Peer-Reviewed Articles

Inevitably, when one thinks of the school-to-prison pipeline, one also thinks of zero tolerance policies. Such policies, which impose harsh punishments for offenses across the board, regardless of the surrounding circumstances, are the object of many campaigns seeking to dismantle the school-to-prison pipeline. A major problem with these policies is that they tend to disproportionately harm the students that are most in need of support from the school.3 Two articles, “Truancy and Zero Tolerance in High School: Does Policy align with practice?” and “Zero Tolerance: Moving the Conversation Forward” examine how zero-tolerance policies disproportionately harm these highest-need students and propose more targeted and supportive alternatives to these policies. For purposes of the following synopsis, Gage et al. refers to  “Truancy and Zero Tolerance in High School: Does Policy align with practice?” and Evans and Lester refers to “Zero Tolerance: Moving the Conversation Forward.”

The first article examines zero-tolerance policies intended to decrease truancy and how these policies impact certain students within one particular high school in the Northeastern region of the United States. Truancy, or unexcused student absenteeism, is a big school concern, particularly in light of the fact that truancy is related to increased dropout rates and increased risky behaviors, such as persistent substance abuse and aggression toward peers.1 One of the tactics schools have used in trying to decrease truancy has been the implementation of zero tolerance policies. In their study of one high school, Gage et al. evaluated whether these policies disproportionately affected at-risk students in the school. The study examined truancy patterns according to student grade-level, course-type, and student grades.1

Gage et al.’s results indicated that truancy and grade point loss equally impacted all grade levels, but that truant students were more likely to be in low level courses and be receiving IEP services and free or reduced lunch.1 Moreover, students who were previously failing a course had a higher probability of losing additional grade points due to unexcused absences.1 These findings, though not causal, suggest that zero tolerance policies may do more harm than help, and have the effect of especially injuring those students that are most in need of assistance.

Students with disabilities, one of the demographics Gage et al. show to be disproportionately harmed by zero tolerance policies, are the focus of Evans and Lester in “Zero Tolerance: Moving the Conversation Forward.” In this article, Evans and Lester reinforce Gage et. al’s conclusion that zero tolerance policies may be disproportionately burdening students in need of the most help. The authors argue that zero tolerance policies are particularly problematic for students with disabilities, because they force the teachers of these students to adhere to standard punishment policies for certain behaviors, without consideration of what that particular behavior could have meant for that student.2 The unique needs of these students cannot be met when teachers are made to enforce zero tolerance policies.2 Additionally, the authors note evidence that special education students have a higher probability of being suspended or expelled compared to other students.2 Not only are zero tolerance policies preventing the unique needs of special education students from being met, but they are also pushing those students out of school. By pushing these high-needs students out of school, these policies also push them onto the school-prison-track. Evans and Lester support Gage et. al’s finding that zero tolerance policies hurt more than help high-needs students, noting that rather than helping students gain the skills that they need to function socially and behaviorally, zero tolerance policies may actually increase the probability that misbehavior will persist .2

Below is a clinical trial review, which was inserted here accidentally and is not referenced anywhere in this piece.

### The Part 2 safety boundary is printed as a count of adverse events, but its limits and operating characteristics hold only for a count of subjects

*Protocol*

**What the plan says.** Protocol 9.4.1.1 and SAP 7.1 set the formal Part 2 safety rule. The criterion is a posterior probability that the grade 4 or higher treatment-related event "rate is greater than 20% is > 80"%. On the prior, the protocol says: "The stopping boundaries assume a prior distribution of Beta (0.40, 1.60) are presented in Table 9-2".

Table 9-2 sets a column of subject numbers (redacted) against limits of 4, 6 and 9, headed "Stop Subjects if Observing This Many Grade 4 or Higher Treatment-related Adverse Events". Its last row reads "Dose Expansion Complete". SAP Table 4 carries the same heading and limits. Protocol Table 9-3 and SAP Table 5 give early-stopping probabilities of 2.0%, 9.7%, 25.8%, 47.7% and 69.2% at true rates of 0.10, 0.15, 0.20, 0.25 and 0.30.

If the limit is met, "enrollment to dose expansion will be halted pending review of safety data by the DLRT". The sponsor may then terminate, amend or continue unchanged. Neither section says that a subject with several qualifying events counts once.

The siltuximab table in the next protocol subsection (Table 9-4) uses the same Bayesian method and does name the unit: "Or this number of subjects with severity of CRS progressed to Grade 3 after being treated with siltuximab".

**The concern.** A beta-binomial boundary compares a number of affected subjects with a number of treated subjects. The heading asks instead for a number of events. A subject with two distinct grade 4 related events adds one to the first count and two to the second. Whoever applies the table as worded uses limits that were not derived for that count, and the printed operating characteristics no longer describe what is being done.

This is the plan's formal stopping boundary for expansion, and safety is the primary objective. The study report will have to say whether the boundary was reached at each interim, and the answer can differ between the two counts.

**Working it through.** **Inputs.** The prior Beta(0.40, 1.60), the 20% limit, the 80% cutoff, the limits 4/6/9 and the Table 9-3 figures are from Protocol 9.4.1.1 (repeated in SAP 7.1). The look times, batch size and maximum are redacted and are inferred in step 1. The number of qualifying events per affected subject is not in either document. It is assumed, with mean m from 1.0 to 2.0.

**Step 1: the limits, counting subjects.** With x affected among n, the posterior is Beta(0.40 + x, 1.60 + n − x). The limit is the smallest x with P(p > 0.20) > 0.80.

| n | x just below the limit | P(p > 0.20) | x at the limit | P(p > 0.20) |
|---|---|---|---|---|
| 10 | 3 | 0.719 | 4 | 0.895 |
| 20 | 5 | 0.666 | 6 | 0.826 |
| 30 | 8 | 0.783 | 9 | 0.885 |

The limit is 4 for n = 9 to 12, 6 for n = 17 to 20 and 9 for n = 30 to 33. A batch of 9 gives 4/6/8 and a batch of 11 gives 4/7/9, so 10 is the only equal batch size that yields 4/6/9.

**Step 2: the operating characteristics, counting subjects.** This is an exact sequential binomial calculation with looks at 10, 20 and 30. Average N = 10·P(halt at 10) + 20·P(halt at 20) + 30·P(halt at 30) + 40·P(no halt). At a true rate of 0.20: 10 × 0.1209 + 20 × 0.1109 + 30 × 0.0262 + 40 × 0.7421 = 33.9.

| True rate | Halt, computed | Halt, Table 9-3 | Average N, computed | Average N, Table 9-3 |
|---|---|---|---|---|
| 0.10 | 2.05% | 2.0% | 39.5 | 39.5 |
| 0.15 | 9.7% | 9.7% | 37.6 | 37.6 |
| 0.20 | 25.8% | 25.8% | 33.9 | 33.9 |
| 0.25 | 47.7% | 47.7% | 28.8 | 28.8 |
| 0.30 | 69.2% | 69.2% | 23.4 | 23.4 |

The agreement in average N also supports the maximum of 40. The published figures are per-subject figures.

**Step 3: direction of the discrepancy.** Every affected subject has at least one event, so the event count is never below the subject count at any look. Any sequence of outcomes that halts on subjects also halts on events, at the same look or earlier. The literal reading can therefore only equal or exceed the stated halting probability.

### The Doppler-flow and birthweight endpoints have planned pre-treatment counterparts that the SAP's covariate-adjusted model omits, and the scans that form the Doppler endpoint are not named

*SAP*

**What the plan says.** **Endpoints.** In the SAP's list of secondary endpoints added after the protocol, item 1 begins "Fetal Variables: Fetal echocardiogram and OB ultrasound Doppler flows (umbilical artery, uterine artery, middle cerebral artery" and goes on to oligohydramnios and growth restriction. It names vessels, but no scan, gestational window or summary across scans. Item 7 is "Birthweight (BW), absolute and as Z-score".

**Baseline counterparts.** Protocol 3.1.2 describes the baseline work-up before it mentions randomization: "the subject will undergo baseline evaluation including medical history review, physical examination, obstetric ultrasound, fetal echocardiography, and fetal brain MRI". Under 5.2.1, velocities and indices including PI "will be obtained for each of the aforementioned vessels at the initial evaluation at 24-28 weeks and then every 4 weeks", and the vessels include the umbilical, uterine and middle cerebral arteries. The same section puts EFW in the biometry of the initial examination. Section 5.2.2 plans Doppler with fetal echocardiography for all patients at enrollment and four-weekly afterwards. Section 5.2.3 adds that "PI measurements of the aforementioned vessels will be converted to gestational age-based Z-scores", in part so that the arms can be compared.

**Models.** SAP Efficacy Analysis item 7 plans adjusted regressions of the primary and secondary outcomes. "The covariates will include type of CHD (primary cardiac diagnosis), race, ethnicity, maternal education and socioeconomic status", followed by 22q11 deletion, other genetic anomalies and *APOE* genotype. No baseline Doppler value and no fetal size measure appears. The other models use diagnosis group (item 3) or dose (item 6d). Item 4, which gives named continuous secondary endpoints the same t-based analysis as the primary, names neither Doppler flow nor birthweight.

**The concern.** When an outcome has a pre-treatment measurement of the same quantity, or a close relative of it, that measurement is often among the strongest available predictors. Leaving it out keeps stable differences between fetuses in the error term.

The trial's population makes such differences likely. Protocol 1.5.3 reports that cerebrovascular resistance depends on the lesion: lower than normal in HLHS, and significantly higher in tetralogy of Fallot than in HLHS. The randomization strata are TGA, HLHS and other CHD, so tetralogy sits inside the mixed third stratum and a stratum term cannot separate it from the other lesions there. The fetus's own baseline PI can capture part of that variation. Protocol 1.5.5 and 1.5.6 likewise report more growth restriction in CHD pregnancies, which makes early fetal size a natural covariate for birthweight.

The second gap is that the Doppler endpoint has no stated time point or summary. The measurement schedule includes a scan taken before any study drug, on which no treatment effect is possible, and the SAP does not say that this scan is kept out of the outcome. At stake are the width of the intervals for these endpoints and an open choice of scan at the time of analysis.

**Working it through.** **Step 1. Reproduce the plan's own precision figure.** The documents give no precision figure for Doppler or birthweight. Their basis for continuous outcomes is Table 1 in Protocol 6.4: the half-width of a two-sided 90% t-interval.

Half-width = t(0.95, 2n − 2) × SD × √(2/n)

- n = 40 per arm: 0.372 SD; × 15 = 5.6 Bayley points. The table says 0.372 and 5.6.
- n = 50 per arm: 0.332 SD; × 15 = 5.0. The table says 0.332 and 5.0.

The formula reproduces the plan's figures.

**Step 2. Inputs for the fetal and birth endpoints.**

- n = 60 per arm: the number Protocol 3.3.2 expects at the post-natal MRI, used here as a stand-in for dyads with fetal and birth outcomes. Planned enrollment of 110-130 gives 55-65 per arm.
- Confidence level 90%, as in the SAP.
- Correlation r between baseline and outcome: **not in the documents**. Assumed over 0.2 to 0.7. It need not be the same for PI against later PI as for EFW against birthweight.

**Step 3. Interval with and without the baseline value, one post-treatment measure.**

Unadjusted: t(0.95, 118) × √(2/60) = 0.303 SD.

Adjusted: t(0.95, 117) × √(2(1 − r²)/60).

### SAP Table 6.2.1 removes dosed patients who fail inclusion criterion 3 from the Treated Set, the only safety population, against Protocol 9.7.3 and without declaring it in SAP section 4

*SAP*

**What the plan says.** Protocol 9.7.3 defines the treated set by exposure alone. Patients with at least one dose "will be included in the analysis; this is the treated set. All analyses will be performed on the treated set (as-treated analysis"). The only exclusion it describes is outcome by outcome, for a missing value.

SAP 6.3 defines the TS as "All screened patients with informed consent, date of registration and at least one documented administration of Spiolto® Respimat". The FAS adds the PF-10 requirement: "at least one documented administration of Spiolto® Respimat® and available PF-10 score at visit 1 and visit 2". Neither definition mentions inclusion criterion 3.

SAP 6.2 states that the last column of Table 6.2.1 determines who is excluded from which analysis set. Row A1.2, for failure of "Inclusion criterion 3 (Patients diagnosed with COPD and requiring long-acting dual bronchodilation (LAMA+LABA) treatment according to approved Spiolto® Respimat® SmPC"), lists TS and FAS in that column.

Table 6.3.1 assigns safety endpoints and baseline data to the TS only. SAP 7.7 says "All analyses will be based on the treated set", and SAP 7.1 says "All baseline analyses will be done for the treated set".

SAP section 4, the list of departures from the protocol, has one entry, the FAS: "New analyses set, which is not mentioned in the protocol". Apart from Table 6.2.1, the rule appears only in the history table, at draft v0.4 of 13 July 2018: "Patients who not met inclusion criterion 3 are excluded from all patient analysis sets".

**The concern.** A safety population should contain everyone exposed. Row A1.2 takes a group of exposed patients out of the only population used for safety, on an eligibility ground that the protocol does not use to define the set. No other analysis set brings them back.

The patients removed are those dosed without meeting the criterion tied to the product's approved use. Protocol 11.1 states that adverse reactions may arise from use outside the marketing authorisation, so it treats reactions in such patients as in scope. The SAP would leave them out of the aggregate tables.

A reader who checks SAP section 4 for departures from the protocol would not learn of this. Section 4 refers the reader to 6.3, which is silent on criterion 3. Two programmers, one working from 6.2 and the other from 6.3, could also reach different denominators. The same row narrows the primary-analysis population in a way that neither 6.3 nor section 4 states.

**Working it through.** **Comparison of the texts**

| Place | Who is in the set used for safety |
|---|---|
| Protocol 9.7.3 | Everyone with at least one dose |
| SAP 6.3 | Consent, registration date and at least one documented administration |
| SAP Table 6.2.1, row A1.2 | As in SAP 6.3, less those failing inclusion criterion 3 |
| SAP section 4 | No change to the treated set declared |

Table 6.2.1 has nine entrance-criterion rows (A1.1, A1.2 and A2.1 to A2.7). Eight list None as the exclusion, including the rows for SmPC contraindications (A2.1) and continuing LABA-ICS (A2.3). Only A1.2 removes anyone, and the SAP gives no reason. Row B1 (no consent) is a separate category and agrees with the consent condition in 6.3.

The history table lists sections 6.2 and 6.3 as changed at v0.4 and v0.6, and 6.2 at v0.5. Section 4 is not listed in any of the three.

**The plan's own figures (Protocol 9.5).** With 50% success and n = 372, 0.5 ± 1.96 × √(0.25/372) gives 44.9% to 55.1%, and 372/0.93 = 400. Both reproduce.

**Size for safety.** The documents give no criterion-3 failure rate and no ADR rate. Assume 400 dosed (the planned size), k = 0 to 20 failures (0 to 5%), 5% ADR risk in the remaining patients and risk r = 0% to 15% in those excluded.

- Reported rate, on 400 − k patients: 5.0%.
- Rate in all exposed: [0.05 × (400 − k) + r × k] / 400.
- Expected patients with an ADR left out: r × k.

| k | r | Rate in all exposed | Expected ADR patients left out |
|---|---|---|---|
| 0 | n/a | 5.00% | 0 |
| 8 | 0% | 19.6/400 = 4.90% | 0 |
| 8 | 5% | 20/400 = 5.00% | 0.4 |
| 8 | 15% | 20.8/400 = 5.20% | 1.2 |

In light of these clear problems with zero tolerance policies, both sets of authors suggest alternatives to school discipline that are more supportive and individualized. Rather than using such harsh policies to address the issue of truancy, Gage et al. suggest “school-wide positive supports,” contextual and targeted approaches that work with specific students to help keep them in school, and making school work more relevant to skills needed in the workplace.1 Evans and Lester reiterate this idea of creating a more positive school culture while also implementing more targeted alternatives. Like Gage et al., Evans and Lester discuss approaches that are more student-centered and include having trained school personnel who can help students who are in crisis, offering mentoring and tutoring services, and offering social services that are targeted to the unique needs of students.2 Evans and Lester further identity five principles that, in their view, can guide the conversation about student discipline. By viewing student behavior as a form of communication, recognizing that the purpose of discipline is to increase the engaged learning time and social/emotional well-being of the student, taking a team-approach, encouraging a school culture that is safe and respectful, and actively changing the overly-punitive disciplinary system, Evans and Lester argue that schools can move beyond zero tolerance and toward disciplinary practices that are conducive to safe schools.2 Ultimately, both sets of authors agree that zero tolerance policies are hurting, not helping the students who need help the most. In light of this, both sets of authors also view supportive disciplinary alternatives as necessary in order for these students to get the help and gain the skills they need to engage in school.

For both articles in full, click on the links below:

“Truancy and Zero Tolerance in High School: Does Policy align with practice?”

“Zero Tolerance: Moving the Conversation Forward”